Scandinavian Network of Excellence
Software Configuration Management

Scandinavian SCM day

Presentation abstracts:

A Short Story of Long Transactions (Lars Bendix):
In 1991, Peter Feiler dissected the current functionality of version control tools and how it had evolved over time. Since then very little has happened for version control tools.

Based on Peter Feilers report we will show how version control tool functionality has developed and why different concepts have been invented ending up with the concept of long transactions.

At Lund University, at the beginning of this century, the concept of long transactions was further developed into strict long transactions. We will look at what they are and why they are so useful.

Automating Traceability (Richard Simko):
In order for Software Configuration Management (SCM) tools to provide good traceability links there is usually a great deal of manual effort required. The result is that data becomes unreliable, inconsistent and in many cases nonexistent. The main focus in previous research in this area has been to make general tools which can provide traceability between any type of configuration artifact in any project. The focus of this talk is instead to go back to the core of software development, i.e. the code and the developers. I will talk about how RefinedWiki automated their traceability and turned traceability nightmare into traceability wonderland!

A Day in the Life of an SCM Person (Ulf Steen):
CM within safety development is very "interesting". There are very strict rules and there are many stakeholders that you have to work with. Since everything is under CM it means that you always face new problems, whether it is with the code, test code, tools, environment, documents, etc. The key to keep everything in order, to know what happens to your product, and to be able to support our customers with support, is traceability.

SCM Sales Pitches (Lars Bendix):
How do you explain what (S)CM is and what is your work as a Configuration Manager to an "outsider"?

This "outsider" might be your mother (or father) asking: son, what is it you do when you go to work? Or you meet the CEO of your company in the elevator and he asks you: what is that you do for this company? The project manager might put it more bluntly: why should I pay (part of) your salary? Or you need to convince the developers that your are not always putting obstacles in front of them, but you (SCM) can actually help and support them.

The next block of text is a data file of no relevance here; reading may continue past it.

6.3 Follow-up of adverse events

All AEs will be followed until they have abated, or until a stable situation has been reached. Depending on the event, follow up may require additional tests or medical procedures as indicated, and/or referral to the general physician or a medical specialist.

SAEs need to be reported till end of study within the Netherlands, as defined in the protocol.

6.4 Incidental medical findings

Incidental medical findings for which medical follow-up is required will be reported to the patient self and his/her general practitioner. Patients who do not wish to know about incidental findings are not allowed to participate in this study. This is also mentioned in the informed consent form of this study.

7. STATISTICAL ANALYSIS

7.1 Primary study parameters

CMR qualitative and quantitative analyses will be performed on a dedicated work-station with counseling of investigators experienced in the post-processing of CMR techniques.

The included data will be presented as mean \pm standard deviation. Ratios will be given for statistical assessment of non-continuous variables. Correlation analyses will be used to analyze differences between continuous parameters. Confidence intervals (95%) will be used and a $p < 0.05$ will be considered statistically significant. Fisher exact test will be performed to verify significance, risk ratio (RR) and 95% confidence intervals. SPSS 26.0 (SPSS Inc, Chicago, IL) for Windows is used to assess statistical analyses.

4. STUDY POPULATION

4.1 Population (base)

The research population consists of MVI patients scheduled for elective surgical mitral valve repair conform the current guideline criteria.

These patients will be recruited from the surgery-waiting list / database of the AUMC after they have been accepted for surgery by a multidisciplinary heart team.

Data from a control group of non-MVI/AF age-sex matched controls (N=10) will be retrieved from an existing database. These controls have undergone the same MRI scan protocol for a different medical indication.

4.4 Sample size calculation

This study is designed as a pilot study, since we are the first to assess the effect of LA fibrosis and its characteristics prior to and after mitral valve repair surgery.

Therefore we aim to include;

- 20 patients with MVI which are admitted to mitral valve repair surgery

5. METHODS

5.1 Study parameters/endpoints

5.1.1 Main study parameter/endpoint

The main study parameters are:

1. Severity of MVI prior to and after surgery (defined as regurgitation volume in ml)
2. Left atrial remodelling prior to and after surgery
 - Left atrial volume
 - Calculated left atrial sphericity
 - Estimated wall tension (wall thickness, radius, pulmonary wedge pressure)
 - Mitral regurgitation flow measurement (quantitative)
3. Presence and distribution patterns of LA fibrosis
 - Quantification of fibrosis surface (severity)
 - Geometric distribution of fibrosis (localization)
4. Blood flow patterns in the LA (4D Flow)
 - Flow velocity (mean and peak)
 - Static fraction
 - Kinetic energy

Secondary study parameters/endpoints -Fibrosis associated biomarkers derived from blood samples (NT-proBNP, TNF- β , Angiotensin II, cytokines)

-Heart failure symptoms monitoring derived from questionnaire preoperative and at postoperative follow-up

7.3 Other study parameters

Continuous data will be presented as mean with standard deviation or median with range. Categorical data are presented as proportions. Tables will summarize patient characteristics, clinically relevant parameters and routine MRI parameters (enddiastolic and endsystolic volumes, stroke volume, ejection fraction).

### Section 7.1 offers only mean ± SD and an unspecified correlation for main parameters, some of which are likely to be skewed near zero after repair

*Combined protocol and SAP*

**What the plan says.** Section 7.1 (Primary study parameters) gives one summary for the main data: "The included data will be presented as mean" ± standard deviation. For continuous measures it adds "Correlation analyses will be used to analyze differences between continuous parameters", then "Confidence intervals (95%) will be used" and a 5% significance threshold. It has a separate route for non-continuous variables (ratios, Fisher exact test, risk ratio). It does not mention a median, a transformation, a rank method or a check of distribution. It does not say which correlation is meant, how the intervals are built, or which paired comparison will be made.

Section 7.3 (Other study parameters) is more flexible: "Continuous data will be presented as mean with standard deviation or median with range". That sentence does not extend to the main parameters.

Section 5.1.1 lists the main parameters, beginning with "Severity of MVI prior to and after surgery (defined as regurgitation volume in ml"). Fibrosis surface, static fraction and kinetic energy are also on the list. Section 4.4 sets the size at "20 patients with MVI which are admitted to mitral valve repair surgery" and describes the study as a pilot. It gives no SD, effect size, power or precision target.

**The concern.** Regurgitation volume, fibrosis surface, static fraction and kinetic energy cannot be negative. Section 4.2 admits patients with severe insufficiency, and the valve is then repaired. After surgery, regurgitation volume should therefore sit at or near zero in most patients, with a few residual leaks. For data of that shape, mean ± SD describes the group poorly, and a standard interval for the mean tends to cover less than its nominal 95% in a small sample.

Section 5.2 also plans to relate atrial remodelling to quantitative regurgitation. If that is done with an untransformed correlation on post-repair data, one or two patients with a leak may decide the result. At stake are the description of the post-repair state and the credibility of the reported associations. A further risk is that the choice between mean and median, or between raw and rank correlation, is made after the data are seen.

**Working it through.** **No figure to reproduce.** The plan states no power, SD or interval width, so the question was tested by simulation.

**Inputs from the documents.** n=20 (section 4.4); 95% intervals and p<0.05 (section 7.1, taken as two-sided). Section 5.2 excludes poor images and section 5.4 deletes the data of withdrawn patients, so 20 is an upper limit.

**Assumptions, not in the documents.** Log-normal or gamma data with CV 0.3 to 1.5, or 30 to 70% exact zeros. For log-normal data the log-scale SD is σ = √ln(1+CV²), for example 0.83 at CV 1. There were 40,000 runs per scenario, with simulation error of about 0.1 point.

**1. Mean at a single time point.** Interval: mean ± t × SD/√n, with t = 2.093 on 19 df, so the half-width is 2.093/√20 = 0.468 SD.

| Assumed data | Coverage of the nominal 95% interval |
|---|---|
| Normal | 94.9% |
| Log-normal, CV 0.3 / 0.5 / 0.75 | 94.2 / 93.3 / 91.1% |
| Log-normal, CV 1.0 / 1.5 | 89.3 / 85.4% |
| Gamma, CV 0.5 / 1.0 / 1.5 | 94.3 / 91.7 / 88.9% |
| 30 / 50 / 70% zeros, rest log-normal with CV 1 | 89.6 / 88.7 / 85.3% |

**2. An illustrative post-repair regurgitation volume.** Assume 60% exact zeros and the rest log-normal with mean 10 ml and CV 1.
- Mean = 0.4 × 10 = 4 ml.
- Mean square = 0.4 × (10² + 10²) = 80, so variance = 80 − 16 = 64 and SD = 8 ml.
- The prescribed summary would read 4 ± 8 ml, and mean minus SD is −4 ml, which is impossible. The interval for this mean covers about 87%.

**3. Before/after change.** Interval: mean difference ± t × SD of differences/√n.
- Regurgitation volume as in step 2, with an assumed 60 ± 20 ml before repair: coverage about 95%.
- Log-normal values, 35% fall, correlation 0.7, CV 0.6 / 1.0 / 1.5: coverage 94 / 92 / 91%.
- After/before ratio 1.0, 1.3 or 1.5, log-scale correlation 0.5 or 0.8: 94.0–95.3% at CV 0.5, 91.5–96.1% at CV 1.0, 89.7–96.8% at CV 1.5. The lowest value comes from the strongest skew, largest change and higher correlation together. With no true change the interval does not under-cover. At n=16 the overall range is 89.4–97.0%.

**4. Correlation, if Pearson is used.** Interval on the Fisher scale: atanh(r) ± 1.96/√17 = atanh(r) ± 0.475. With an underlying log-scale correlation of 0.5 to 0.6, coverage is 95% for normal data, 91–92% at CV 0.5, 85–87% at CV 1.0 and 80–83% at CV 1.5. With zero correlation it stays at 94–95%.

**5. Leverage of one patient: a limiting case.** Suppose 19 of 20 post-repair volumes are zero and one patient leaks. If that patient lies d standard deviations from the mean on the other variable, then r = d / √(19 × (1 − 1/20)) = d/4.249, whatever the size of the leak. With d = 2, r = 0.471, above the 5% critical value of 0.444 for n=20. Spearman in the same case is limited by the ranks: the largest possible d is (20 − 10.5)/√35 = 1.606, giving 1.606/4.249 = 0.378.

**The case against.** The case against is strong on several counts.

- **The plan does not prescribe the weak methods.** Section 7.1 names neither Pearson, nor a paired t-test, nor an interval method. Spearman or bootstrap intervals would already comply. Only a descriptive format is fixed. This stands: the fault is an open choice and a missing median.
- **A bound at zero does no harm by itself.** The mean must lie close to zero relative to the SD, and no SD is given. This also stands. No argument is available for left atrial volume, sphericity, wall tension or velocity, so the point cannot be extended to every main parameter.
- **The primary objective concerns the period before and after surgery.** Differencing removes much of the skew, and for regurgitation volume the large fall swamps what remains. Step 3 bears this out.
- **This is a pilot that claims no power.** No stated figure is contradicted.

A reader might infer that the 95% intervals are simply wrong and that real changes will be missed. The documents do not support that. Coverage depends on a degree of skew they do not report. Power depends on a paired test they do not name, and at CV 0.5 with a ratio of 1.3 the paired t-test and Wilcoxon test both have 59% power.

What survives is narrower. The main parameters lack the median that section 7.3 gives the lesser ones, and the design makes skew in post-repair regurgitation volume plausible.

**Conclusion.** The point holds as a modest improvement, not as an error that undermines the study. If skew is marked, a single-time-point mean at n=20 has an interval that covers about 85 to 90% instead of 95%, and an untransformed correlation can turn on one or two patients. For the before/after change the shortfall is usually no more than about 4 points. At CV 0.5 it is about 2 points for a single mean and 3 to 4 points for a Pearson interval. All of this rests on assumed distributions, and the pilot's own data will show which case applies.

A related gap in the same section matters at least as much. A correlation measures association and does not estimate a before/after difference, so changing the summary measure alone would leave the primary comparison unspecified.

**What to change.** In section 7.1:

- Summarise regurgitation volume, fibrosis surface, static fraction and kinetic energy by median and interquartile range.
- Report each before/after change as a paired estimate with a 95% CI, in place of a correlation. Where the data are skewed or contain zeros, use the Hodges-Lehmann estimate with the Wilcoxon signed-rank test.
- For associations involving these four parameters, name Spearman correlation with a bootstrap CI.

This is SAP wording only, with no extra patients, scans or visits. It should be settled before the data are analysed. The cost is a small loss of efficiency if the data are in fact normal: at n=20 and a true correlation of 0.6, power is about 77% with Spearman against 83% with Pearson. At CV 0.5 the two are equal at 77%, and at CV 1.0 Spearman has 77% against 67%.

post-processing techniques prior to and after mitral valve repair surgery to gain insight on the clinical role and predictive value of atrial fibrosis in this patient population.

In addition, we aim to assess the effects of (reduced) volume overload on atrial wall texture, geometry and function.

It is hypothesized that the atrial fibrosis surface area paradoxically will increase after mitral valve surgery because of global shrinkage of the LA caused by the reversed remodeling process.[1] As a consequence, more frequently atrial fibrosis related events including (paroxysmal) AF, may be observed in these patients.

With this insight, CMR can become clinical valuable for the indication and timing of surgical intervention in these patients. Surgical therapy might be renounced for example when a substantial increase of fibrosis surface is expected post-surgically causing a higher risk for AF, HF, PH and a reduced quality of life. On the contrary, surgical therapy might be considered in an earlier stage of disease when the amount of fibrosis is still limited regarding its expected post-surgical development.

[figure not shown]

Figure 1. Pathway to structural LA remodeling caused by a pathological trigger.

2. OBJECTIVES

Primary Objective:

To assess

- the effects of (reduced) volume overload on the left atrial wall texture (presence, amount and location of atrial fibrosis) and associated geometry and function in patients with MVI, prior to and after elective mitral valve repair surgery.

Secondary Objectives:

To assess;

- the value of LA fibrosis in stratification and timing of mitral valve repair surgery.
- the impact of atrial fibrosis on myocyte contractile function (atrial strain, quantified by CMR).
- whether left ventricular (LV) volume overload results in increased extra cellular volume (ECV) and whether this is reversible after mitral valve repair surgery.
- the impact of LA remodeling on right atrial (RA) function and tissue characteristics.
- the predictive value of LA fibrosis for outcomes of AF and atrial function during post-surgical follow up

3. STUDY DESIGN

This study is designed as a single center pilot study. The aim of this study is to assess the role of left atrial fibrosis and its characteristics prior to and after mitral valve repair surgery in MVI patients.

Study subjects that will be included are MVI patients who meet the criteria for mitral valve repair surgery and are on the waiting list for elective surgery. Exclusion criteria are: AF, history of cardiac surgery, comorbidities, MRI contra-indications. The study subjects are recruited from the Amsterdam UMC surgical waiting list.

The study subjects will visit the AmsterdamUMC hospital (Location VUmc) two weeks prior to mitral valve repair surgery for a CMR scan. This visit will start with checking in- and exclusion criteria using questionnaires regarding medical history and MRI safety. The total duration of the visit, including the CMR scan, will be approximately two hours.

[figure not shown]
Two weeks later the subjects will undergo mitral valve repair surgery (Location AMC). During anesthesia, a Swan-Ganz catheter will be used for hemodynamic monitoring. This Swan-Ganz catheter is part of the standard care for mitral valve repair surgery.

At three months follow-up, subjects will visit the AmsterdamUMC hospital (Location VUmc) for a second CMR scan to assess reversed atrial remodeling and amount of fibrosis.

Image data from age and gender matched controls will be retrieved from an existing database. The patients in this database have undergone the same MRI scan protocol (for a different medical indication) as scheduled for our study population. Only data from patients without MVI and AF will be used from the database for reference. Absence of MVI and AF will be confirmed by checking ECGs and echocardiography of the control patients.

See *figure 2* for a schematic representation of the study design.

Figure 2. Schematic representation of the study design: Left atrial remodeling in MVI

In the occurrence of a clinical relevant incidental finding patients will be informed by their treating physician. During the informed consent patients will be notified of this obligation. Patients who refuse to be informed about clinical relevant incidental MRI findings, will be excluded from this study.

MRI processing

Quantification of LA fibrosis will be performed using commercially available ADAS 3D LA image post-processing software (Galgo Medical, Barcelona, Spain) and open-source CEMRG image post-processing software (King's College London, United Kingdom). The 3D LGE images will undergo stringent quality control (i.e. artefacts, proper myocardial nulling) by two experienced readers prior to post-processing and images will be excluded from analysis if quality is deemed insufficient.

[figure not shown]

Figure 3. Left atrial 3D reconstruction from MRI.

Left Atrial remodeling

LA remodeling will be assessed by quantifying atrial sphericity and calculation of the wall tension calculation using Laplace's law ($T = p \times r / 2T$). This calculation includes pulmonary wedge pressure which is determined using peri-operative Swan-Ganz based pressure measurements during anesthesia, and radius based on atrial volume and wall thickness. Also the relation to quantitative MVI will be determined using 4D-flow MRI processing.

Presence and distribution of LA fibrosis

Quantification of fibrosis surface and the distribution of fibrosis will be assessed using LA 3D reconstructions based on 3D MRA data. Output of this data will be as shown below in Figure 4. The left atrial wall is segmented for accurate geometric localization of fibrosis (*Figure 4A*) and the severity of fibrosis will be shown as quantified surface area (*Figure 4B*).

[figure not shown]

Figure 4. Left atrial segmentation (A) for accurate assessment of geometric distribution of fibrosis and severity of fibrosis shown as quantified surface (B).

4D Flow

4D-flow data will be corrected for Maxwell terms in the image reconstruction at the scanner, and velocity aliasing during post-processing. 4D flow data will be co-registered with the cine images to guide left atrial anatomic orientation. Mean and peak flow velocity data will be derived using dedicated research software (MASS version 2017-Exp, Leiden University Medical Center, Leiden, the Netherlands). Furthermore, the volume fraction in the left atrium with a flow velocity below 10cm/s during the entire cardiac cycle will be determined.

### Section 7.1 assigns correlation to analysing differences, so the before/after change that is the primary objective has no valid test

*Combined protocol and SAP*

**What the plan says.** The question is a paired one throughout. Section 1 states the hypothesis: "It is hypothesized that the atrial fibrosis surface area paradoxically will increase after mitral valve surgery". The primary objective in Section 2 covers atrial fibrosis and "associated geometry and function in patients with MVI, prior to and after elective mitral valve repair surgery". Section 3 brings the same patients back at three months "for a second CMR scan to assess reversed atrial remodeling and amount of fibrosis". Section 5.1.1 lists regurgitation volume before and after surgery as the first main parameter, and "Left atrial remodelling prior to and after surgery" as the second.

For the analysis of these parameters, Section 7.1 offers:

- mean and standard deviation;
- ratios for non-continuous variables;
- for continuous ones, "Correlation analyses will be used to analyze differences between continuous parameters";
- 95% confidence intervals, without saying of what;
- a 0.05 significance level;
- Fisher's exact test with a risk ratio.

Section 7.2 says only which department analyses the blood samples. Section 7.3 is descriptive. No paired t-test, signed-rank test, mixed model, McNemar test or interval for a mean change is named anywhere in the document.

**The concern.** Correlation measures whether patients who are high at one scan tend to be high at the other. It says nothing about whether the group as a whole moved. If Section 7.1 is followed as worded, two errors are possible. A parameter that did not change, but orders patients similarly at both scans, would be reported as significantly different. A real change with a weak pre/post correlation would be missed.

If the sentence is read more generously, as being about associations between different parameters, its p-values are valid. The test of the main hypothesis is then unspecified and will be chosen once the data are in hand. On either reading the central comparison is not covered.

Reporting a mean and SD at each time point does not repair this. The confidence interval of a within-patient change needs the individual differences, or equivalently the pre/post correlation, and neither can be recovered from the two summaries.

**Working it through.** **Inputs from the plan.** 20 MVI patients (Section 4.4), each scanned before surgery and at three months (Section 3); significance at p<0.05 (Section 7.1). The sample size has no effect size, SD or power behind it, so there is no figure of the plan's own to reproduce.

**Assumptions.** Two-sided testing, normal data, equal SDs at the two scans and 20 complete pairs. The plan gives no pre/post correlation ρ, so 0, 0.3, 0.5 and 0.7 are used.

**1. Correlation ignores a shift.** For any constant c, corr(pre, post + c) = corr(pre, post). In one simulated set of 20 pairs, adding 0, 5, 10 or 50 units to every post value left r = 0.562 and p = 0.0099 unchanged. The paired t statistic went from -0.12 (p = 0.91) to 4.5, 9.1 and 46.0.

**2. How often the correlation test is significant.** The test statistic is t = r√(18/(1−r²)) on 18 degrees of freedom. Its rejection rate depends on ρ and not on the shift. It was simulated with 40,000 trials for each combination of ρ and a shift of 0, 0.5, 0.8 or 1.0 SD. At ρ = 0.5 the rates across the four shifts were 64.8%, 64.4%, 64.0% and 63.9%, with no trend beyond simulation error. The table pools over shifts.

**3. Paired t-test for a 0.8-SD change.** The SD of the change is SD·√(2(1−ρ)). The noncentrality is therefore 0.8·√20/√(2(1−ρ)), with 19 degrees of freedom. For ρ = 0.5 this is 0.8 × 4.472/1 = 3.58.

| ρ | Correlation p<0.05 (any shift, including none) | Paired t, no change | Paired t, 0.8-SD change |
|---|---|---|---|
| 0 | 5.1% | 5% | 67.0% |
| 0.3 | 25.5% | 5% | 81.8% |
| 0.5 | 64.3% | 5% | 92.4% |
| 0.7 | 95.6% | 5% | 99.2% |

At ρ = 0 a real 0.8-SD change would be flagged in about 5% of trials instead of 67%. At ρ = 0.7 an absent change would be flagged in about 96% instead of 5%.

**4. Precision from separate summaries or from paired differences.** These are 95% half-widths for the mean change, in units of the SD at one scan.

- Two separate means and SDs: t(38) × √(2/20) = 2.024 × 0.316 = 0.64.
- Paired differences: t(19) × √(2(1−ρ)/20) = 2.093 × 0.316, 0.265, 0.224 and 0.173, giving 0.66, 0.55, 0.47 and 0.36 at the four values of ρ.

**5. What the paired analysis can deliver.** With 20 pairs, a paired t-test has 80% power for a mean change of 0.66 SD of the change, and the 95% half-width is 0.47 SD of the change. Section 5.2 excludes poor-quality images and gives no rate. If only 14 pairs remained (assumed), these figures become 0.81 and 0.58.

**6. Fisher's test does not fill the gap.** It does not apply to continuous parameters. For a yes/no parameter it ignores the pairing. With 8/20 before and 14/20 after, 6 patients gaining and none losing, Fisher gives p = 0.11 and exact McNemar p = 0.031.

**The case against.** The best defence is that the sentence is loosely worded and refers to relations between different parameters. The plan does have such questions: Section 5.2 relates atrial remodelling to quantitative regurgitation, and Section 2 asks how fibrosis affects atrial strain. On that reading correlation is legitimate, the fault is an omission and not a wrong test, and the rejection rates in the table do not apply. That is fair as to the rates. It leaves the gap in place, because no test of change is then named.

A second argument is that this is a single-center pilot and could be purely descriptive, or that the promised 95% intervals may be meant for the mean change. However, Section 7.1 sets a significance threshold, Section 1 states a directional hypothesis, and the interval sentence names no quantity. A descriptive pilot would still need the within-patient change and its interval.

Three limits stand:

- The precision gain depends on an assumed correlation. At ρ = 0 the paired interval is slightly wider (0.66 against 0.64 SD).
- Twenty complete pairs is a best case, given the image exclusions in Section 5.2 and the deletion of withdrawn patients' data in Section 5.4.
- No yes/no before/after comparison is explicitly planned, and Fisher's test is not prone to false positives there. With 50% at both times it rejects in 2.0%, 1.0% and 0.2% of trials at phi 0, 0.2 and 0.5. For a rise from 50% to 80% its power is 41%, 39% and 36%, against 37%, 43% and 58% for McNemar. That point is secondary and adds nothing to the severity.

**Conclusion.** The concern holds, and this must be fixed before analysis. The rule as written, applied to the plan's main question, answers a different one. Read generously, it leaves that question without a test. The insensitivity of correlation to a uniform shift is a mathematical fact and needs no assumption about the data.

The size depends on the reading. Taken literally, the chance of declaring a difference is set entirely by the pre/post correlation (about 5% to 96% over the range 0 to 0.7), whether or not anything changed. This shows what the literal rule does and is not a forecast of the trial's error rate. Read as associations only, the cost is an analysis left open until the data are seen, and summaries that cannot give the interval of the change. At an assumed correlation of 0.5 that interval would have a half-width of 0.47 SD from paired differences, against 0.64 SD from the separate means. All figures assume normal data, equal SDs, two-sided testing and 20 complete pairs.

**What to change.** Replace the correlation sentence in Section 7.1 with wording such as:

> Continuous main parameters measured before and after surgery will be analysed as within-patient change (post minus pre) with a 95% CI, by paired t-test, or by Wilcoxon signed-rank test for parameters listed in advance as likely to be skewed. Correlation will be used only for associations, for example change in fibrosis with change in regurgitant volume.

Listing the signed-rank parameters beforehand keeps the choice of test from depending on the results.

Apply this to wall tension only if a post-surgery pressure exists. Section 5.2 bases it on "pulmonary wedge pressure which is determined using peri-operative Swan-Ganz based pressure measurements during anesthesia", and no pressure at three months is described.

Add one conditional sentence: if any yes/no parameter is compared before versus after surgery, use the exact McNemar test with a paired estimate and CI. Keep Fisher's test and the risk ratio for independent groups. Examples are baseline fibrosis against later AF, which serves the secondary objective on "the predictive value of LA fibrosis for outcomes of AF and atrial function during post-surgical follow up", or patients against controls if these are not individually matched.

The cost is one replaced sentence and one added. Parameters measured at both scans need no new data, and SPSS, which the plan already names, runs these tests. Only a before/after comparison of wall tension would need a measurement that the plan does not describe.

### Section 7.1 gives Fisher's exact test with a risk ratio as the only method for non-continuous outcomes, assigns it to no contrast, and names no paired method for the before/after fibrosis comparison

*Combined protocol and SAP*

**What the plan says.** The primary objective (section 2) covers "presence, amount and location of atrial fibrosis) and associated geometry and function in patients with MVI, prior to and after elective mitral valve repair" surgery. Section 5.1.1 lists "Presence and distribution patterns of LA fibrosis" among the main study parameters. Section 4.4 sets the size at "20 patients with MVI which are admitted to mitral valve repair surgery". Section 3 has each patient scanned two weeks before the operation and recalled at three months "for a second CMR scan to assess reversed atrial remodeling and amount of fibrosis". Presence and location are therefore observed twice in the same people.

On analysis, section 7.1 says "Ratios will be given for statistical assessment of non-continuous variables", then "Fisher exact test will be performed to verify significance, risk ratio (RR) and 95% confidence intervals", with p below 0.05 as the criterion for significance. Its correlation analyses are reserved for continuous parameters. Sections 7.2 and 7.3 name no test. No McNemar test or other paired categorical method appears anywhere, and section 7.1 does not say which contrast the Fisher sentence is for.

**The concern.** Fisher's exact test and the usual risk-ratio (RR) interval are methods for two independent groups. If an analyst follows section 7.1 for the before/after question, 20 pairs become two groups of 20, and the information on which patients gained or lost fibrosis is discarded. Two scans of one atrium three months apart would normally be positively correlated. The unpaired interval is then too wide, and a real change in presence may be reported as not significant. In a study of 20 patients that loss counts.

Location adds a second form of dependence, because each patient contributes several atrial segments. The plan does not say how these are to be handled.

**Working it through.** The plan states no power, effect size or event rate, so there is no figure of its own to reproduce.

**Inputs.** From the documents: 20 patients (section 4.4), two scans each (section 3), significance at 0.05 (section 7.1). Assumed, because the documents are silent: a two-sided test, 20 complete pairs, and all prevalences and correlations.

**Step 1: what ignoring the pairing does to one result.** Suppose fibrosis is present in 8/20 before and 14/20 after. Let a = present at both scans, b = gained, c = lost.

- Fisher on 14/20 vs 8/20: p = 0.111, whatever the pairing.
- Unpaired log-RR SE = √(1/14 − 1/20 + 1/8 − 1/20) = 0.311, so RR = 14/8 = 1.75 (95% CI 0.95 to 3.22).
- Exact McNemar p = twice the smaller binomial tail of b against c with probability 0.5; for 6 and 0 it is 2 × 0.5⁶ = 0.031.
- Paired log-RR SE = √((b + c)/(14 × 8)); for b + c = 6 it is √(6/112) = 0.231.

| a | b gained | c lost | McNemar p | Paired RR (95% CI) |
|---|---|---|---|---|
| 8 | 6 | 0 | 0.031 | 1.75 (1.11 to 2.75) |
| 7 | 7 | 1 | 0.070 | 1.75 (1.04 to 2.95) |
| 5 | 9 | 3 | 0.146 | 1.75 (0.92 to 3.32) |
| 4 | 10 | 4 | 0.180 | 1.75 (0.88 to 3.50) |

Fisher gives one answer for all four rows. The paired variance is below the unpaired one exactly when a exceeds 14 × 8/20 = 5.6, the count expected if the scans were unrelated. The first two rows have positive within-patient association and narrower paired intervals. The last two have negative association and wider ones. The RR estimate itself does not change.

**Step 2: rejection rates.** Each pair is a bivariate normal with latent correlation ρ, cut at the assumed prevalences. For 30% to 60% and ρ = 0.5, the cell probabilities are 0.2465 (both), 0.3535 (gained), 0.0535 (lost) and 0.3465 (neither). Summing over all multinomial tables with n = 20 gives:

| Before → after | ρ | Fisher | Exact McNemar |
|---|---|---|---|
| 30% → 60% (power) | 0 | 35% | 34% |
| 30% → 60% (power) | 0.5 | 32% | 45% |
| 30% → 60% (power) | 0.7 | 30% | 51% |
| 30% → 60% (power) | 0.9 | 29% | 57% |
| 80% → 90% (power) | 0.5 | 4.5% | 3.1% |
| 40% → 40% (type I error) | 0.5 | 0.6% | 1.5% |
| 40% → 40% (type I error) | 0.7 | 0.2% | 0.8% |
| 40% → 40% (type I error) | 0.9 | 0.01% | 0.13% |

Sometimes you have like "elevator time" (or your father's attention span;-) - other times you will get a podium from where you can communicate - until they "pull the plug" after five minutes.

A group of people have worked with this "challenge" and in this presentation we will show how far they have come - and solicit input, feedback and verification from you.

Continuous Delivery - The Game (Artour Klevin, Ina Volakh):
Continuous Delivery - The Game is a cooperative board game for 3-5 players, where the players together try to transform a traditional Software development way of working into a Continuous Delivery pipeline.

Each player represents a department, for instance development, test or the operations department, and together they can discuss and plan how to improve the software development process.

The goal of this game is to grant awareness in what implementing Continuous Delivery can be about. This game can be played by anyone and does not require any prior knowledge or experience with Continuous Delivery.

Dependencies in a modular architecture (Viktor Attoff, Tobias Landelius):
This open space session will revolve around the dependency related problems that occur when using software with a modular architecture and its solutions. We would like the discussion to cover possible tool functionality as well as process oriented aspects. Our expectation is that including dependencies in a CM-process will increase efficiency of finding inconsistencies of a composition of components, doing impact analyses and being able to focus software testing.

Continuous Software Engineering (Jacob Nørbjerg, Paolo Tell):
Using a cafe-based approach, where participants rotate between groups this open space will follow on the steps of last year’s event by continuing the discussion and the experience exchange around the topic of Continuous Software Engineering -- the combination of Continuous Testing, Integration, and Deployment.
Welcoming any related discussion item, we will provide the initial ones based on the outcomes from last year:

What do we know about Continuous Delivery? (Lars Bendix):
Usually the task of research is to create clarity and insight to drive progress. However, for Continuous Delivery (CoDe) and DevOps it seems like industry is running far ahead of research and driving things - and research could need a helping hand. But people "just doing it" often tend to go in many different - and passionate - directions.
What is CoDe/DevOps? If you look in four different places for an answer, you will get about five different "definitions" - spanning from "semi-religious movement" to "use this/our tool".
Does CoDe/DevOps work - and why? Often the answer is: "it works, trust me" or "it works for me/us". But why? What is it that you do? And will it work for me too - that is, is what you do reproducible?
Is it really a fact that CoDe can give you 200 times faster lead times? Is it just fiction that CoDe will give you 60 times fewer failures?
There is still a lot of work to be done to create clarity and insight. In this talk we will shed light on some of the things that we actually know - and maybe bust a myth or two.